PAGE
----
Gas hobs or boilers should be banned from being installed in new homes within the next six years, government advisers have recommended.

A report by the Committie of Climate Change (CCC) says that from 2025 at the latest, no new homes should be connected to the gas grid – with super-efficient houses and flats heated using low-carbon energy instead.

It also warns that UK homes are not fit for the future, with efforts to cut greenhouse gases from housing stalling and properties at growing risk of overheating and flooding.

The committee called on the government to get serious about tackling emissions from homes and ensuring they are adapted to cope with a future of more extreme weather.

The way new homes are built and existing properties are “retrofitted” with energy efficiency measures often falls short of stated design standards, deceiving householders and inflicting costs on the future, the committee said.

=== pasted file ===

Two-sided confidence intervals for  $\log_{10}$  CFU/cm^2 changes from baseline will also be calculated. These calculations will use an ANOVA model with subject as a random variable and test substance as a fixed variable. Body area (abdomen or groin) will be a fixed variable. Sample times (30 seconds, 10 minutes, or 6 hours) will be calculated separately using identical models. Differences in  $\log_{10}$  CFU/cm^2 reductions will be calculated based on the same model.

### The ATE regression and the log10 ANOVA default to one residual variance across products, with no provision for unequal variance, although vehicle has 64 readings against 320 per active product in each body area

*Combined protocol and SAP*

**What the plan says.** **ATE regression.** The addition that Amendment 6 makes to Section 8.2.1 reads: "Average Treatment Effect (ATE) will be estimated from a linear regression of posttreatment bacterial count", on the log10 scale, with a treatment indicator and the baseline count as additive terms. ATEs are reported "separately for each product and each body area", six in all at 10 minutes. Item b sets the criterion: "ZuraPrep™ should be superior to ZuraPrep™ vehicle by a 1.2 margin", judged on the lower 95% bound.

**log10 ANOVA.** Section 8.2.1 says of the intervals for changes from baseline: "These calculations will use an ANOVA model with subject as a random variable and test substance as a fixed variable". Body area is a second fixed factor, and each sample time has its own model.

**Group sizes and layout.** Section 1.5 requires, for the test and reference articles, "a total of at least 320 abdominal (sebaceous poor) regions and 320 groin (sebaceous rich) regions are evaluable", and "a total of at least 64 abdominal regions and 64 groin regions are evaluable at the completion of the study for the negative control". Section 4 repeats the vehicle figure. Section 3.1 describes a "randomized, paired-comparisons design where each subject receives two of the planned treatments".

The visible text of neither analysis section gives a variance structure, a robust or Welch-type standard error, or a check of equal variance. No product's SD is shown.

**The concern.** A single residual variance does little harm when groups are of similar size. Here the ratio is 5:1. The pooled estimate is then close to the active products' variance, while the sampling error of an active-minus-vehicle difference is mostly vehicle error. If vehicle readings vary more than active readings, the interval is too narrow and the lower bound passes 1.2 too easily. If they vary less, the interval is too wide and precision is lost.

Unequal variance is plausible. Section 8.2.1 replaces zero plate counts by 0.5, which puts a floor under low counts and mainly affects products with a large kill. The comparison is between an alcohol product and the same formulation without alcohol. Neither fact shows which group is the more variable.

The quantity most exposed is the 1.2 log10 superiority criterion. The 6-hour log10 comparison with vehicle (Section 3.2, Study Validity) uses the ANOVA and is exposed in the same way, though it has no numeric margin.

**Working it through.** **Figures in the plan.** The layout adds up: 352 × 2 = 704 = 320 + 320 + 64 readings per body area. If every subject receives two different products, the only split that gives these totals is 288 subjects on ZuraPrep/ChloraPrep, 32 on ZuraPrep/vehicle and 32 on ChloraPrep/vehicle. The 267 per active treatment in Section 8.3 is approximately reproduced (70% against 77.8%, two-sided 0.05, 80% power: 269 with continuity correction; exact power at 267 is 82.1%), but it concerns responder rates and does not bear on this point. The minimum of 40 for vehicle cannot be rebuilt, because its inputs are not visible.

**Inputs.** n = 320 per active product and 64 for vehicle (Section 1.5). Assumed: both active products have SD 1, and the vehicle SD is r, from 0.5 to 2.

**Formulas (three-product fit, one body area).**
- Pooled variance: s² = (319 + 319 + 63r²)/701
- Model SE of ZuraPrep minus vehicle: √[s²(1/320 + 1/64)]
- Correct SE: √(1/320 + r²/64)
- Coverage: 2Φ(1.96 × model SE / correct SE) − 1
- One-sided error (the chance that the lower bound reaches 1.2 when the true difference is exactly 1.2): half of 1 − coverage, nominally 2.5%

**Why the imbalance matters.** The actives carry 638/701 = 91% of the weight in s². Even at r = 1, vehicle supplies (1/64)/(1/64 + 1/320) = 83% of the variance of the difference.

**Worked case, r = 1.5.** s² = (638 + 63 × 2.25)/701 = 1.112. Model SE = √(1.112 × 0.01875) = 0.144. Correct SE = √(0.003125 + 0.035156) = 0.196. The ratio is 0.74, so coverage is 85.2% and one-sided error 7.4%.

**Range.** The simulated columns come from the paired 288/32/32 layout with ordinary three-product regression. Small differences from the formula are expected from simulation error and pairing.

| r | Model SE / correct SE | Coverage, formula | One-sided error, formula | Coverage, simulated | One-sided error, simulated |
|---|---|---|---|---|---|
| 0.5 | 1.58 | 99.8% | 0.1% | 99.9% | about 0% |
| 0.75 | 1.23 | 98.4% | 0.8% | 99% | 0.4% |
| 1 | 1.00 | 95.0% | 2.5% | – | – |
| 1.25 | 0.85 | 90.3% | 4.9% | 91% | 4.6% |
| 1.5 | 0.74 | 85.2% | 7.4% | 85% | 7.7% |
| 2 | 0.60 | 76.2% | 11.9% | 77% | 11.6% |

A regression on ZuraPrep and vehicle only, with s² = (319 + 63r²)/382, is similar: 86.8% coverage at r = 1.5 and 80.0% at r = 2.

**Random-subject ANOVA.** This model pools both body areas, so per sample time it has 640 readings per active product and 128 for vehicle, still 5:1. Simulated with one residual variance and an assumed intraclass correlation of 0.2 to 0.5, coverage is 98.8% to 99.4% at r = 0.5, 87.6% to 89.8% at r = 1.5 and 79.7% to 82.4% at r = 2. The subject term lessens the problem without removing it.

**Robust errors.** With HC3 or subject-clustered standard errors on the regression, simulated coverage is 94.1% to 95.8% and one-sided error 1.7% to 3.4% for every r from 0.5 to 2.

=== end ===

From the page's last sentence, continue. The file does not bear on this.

Closing the “performance gap” between design standards and what is achieved could save those in new homes between £70 and £260 a year on their energy bills, the report said.

Cash-strapped councils need better funding to help enforce building standards and there should be stiffer penalties for non-compliance it said. The Treasury should support, as a “major infrastructure priority”, measures in existing homes to install low-carbon heating such as heat pumps, loft and wall insulation, and protection for properties at risk of flooding.

Support is also needed to train designers, builders and installers of climate-friendly technology to address the low-carbon skills gap and create green jobs.